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Dr. William Kerrigan Selected for Prestigious Research Fellowship at The Washington Library, Mount Vernon, VA, Will Also Participate in Yale University Seminar

Dr. William KerriganDr. William Kerrigan, the Cole Distinguished professor of American History at Muskingum University, has been has selected as one of 17 leading history scholars who will receive fully-funded research fellowships at the Fred W. Smith National Library for the Study of George Washington for the 2016-17 academic year.

Dr. Kerrigan teaches courses in colonial, revolutionary, early national, and Civil War era history. He is also the author of Johnny Appleseed and the American Orchard (2012), a biography of the wandering apple tree planter and a microhistory of the apple in America. He applied for and was awarded a competitive one-month residential fellowship which will allow him to conduct research on his current book project, the story of a revolutionary-era privateer named Gideon Henfield.

Kerrigan’s book employs the story of the trial of Henfield, a sailor accused of violating American neutrality to explore questions of citizenship in an age of revolution and to illuminate the cultural and political landscape of the early national period. He will be researching the legal case United States v. Henfield, which took place in Philadelphia in the summer of 1793.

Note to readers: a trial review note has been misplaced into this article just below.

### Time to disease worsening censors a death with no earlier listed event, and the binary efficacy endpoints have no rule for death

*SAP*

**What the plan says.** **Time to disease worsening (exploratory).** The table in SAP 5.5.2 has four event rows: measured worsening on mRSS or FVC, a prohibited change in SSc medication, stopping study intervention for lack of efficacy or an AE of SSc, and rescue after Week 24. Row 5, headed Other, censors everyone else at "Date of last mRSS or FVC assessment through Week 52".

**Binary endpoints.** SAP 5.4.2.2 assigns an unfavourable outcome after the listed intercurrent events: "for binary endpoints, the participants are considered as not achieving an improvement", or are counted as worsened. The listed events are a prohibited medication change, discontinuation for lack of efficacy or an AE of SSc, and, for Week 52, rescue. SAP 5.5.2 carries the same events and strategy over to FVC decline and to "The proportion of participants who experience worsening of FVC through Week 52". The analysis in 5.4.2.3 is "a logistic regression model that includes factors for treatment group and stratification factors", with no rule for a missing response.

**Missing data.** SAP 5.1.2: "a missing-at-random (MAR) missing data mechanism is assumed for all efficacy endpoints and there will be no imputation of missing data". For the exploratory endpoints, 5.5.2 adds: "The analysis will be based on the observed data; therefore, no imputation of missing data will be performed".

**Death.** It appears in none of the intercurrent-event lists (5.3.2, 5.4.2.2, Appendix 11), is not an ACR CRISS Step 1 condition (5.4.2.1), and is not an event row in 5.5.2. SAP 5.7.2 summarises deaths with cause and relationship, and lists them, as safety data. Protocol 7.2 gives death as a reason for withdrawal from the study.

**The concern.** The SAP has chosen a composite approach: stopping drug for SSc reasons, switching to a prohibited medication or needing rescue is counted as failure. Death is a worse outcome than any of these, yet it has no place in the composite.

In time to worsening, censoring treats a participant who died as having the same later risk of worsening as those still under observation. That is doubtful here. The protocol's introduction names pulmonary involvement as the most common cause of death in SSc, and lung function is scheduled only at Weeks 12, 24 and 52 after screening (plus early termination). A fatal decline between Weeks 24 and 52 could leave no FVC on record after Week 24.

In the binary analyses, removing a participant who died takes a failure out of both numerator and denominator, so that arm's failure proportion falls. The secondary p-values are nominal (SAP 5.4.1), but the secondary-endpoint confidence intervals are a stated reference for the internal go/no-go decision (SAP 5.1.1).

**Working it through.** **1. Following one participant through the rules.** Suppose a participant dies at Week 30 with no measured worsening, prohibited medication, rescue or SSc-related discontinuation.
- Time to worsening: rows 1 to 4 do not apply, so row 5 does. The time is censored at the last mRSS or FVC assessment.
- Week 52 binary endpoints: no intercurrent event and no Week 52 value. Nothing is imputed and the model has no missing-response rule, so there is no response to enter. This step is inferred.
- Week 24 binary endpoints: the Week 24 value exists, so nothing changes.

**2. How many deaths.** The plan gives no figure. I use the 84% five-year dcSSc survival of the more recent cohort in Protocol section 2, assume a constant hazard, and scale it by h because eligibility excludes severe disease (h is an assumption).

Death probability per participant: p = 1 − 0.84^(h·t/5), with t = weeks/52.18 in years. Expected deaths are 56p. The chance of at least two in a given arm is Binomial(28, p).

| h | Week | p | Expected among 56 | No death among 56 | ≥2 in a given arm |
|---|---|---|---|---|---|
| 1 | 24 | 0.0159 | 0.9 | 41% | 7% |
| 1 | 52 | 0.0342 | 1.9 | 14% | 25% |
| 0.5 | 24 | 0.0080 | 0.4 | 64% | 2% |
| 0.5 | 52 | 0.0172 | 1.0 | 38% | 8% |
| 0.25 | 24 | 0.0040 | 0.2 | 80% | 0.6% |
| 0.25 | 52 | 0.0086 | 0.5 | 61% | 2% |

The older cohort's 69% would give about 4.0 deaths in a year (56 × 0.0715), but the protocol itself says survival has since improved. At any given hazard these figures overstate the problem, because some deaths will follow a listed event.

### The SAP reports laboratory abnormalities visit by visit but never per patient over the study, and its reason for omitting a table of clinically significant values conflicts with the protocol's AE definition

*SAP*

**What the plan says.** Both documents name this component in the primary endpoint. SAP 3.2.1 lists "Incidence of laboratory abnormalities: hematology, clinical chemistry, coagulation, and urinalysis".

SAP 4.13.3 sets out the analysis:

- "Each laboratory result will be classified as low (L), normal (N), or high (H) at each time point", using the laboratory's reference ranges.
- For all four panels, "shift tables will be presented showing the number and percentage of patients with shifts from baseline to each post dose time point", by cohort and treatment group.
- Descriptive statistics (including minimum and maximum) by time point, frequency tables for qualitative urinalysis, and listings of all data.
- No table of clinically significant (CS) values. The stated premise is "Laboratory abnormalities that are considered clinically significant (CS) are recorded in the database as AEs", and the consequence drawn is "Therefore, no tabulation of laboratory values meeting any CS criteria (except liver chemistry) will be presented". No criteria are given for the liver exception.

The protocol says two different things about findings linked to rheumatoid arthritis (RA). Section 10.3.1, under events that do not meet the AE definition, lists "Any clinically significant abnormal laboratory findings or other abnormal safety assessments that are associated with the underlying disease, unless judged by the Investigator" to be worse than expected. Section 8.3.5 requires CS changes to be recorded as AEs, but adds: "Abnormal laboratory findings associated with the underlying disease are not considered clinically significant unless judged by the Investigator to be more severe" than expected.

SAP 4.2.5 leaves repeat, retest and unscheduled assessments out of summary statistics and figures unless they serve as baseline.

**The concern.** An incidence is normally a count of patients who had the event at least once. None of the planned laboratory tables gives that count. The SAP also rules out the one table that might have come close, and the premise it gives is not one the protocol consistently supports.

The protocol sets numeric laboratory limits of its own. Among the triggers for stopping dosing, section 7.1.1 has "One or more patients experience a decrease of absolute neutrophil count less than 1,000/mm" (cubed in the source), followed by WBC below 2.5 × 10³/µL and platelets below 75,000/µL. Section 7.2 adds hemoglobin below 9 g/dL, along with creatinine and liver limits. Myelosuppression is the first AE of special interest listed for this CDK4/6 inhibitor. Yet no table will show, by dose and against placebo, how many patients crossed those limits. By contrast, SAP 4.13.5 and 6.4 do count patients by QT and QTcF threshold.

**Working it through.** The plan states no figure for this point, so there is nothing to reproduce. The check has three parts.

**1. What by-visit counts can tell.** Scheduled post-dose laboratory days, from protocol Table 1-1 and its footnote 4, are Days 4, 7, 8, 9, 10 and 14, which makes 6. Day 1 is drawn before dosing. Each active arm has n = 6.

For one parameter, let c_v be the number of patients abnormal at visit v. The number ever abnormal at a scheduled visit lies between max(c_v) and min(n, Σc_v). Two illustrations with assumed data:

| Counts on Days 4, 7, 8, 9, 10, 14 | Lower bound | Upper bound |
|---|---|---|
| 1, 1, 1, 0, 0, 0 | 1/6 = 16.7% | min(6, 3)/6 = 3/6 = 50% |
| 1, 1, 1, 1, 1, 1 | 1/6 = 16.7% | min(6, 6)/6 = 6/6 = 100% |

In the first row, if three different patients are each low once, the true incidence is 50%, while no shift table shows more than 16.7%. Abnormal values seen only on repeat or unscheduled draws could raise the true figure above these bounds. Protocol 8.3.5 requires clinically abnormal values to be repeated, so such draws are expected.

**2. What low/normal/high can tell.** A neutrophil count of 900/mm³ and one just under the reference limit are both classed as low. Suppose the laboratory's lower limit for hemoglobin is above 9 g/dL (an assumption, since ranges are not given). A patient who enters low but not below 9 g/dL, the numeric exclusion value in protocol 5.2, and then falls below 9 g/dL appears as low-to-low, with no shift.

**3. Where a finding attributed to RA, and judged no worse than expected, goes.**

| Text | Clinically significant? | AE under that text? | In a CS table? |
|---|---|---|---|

The case against Henfield has some significance in the history of American law, raising questions about citizen’s obligations during peacetime, the legal authority of a presidential proclamation, and is also an early example of jury nullification (when a jury ignores the instructions of a judge), explained Kerrigan.

“I will be devoting most of that time to reading through Washington’s correspondence with his cabinet on the question of neutrality and the Henfield affair,” Kerrigan said. 

“Because of my interest in apples and orchards, I also plan to spend a few days studying Washington’s personal papers about the gardens and orchards he laid out at Mt. Vernon, for a different project on the founding fathers’ orchards.”

Kerrigan was also selected to participate in a seminar on slave narratives at Yale University. The seminar brings together 25 faculty members of Council of Independent Colleges (CIC) institutions to read and discuss some of the most important autobiographies written by slaves, including Frederick Douglass’ Narrative of the Life of a Slave and Booker T. Washington’s Up From Slavery.

The seminar will be led by Yale Professor David Blight, a leading historian of slavery and Civil War memory. It is supported by the Andrew Mellon foundation and the Gilder Lehrman Institute for American History. After a week at Yale, Kerrigan plans to visit Salem, birthplace of Henfield, and spend a week doing research in the Phillips Library in Salem. There he will be poring over maritime records in an effort to recover additional details about Henfield’s life.